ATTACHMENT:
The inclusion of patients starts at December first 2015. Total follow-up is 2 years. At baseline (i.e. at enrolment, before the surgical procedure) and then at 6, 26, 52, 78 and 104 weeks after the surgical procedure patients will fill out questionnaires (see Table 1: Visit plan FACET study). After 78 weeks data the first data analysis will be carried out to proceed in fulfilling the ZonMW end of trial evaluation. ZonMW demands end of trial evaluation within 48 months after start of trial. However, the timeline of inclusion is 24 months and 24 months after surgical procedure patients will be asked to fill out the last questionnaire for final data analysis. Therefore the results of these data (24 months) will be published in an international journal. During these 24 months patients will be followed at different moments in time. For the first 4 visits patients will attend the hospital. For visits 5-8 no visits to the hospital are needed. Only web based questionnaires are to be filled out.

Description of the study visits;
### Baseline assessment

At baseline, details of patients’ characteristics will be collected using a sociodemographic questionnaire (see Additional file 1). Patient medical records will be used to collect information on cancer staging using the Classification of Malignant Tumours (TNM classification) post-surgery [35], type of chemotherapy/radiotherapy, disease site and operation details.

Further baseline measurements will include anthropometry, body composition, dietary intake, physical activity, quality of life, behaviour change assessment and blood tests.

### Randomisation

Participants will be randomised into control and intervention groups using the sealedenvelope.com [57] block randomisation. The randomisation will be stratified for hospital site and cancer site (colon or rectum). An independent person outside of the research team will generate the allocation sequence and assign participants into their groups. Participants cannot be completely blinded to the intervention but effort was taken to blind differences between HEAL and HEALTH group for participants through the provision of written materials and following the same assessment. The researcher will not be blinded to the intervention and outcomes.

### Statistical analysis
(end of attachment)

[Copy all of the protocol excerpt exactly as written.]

The inclusion of patients starts at December first 2015. Total follow-up is 2 years. At baseline (i.e. at enrolment, before the surgical procedure) and then at 6, 26, 52, 78 and 104 weeks after the surgical procedure patients will fill out questionnaires (see Table 1: Visit plan FACET study). After 78 weeks data the first data analysis will be carried out to proceed in fulfilling the ZonMW end of trial evaluation. ZonMW demands end of trial evaluation within 48 months after start of trial. However, the timeline of inclusion is 24 months and 24 months after surgical procedure patients will be asked to fill out the last questionnaire for final data analysis. Therefore the results of these data (24 months) will be published in an international journal. During these 24 months patients will be followed at different moments in time. For the first 4 visits patients will attend the hospital. For visits 5-8 no visits to the hospital are needed. Only web based questionnaires are to be filled out.

Description of the study visits;
### Baseline assessment

At baseline, details of patients’ characteristics will be collected using a sociodemographic questionnaire (see Additional file 1). Patient medical records will be used to collect information on cancer staging using the Classification of Malignant Tumours (TNM classification) post-surgery [35], type of chemotherapy/radiotherapy, disease site and operation details.

Further baseline measurements will include anthropometry, body composition, dietary intake, physical activity, quality of life, behaviour change assessment and blood tests.

### Randomisation

Participants will be randomised into control and intervention groups using the sealedenvelope.com [57] block randomisation. The randomisation will be stratified for hospital site and cancer site (colon or rectum). An independent person outside of the research team will generate the allocation sequence and assign participants into their groups. Participants cannot be completely blinded to the intervention but effort was taken to blind differences between HEAL and HEALTH group for participants through the provision of written materials and following the same assessment. The researcher will not be blinded to the intervention and outcomes.

### Statistical analysis